[Esip-preserve] Identifiers and Automated Inventory Audits - Restatement of Problem

Alice Barkstrom alicebarkstrom at verizon.net
Thu Nov 26 09:12:01 EST 2009

After mulling over the response, I think I was not precise enough in
my statement about auditing.  The responses appear to deal with
auditing in the sense of assuring that a given set of files has not been
altered.  The audit I was interested in has two elements:

1.  In some cases, I have an expectation regarding a pattern of file
instances.  For example, I have a data set based on daily in situ
observations.  That means I expect to have one file per day.  The
question I want to ask is whether there are missing elements in
the collection - and if there are, which are missing.  A more involved
version of this question arises when I want to compare the completeness
of file instances for two versions of the same file collection.  As a
concrete example of this kind of query, I want to know which file
instances were filled in by a more complete second version of the
original one.

2.  Another example arises when I consider operator errors in
entering data.  As a concrete example, CERES production used
templates for file instances going into monthly averaging data
products that were developed by cutting and pasting text from
a previous example.  Because the number of days in a month
varies from month to month, the operators could enter the wrong
template (say using Januuary's template for February's template
without changing the number of days in the month).  I'd like an
"audit" to detect these operator errors in the collection.  A more
complex version of this kind of problem arises when migrating
files from an existing collection on obsolete technology and transferring
to a new one where you'd like to have more automation in the file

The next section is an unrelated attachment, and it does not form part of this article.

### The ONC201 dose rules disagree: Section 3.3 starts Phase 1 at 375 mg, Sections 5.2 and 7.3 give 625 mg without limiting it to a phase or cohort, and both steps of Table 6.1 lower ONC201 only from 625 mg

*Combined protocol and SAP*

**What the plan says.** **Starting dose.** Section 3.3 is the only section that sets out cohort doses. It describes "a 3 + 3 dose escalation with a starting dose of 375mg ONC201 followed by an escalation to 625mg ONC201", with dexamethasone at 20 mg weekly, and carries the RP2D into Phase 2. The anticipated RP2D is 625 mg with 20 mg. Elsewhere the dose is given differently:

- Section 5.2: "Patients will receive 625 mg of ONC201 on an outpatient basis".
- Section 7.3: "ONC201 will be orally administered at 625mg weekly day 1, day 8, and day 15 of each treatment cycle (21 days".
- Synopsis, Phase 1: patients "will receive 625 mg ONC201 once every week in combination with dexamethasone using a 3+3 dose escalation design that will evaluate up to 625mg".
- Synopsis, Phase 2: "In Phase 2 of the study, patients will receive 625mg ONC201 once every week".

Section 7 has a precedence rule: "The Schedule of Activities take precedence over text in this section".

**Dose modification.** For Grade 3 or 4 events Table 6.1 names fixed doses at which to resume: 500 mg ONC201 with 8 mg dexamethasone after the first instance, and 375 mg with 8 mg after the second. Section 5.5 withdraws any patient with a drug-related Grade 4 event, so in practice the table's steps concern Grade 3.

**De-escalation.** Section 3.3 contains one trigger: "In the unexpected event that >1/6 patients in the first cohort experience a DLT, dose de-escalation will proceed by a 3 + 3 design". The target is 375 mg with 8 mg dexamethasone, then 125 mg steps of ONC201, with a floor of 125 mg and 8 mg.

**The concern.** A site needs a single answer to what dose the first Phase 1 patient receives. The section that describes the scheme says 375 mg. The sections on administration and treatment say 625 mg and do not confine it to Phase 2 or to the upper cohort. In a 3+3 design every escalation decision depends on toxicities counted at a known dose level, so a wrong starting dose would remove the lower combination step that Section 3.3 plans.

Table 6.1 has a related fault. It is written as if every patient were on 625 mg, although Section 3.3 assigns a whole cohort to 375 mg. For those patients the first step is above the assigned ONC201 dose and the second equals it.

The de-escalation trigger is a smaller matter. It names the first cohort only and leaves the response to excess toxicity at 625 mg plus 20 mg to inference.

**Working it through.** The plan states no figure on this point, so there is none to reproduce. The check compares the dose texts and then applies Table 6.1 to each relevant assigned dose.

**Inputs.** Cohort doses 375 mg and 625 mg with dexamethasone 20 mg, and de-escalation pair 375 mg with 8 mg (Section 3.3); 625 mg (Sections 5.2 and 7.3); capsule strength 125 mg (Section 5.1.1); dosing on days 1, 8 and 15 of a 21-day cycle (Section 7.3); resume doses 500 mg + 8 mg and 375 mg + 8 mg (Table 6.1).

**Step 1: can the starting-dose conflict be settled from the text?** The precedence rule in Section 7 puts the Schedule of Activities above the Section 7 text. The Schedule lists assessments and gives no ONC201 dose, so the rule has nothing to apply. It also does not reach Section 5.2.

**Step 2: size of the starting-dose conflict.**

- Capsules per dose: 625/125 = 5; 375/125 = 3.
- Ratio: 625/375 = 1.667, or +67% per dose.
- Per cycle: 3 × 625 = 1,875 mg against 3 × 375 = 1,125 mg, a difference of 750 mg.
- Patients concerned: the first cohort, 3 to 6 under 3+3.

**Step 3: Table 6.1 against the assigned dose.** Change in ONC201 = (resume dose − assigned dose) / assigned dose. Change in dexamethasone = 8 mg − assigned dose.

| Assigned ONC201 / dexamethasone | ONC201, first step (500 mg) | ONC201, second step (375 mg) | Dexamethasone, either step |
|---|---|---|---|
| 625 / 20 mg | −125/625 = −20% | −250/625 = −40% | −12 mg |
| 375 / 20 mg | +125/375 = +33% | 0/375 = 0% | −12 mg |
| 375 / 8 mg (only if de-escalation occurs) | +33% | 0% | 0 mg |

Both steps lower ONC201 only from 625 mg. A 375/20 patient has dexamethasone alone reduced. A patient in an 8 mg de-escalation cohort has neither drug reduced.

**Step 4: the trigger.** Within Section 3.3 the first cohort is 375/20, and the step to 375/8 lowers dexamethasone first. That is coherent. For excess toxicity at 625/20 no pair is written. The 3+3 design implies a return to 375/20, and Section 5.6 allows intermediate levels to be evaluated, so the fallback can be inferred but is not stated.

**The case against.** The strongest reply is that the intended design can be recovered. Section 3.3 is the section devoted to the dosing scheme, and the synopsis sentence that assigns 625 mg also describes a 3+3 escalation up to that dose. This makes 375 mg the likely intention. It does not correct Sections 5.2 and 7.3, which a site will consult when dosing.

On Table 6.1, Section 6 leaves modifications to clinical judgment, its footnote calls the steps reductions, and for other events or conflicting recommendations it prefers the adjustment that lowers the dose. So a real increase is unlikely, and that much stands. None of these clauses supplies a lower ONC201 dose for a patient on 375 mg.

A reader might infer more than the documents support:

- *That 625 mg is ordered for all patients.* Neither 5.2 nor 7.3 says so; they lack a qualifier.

collation sequence.

In what I had imprecisely stated, the collation sequence serves
as the "theoretical" pattern or expectation.  There are several ways
to describe this situation.  The one Curt identifies would use provenance
tracking logic to do the tracking.  In the production algorithms I'm
familiar with, the pattern is embodied in the DAG that governs the
data production.  I have strong suspicions that Reagan Moore's
iRODs approach, the theoretical pattern is embodied in the Policies
that the archive uses to govern its file operations.

So - does that software identified in the previous responses deal
with these situations or do we still have work to do?

Bruce B.

At 02:47 PM 11/23/2009, Curt Tilmes wrote:
>Alice Barkstrom wrote:
> > Useful information.  The key will be to identify who (person or
> > machine) is the responsible identity to note when something
> > is missing and filling in the annotation.
> > At 11:52 AM 11/23/2009, Greg Janée wrote:
> >> Now, these tools don't address the problem of *why* one granule out of
> >> a sequence is missing, but assuming that somebody notices this at
> >> creation time and investigates it and decides that it's OK that the
> >> granule is missing (maybe there were sunspots that day), then these
> >> tools can verify the status quo from that point forward.
>Peter Fox and Deborah McGuinness have previously discussed some work
>similar to this on the Virtual Solar-Terrestrial Observatory [1] using
>Proof Markup Language (PML) [2] to represent the provenance of data
>ingest and processing, including encoding reasons for missing or bad
>data, and inferring reasons for later missing data (because the
>earlier data was missing, for example).
>[1] http://www.vsto.org/
>[2] http://inference-web.org/
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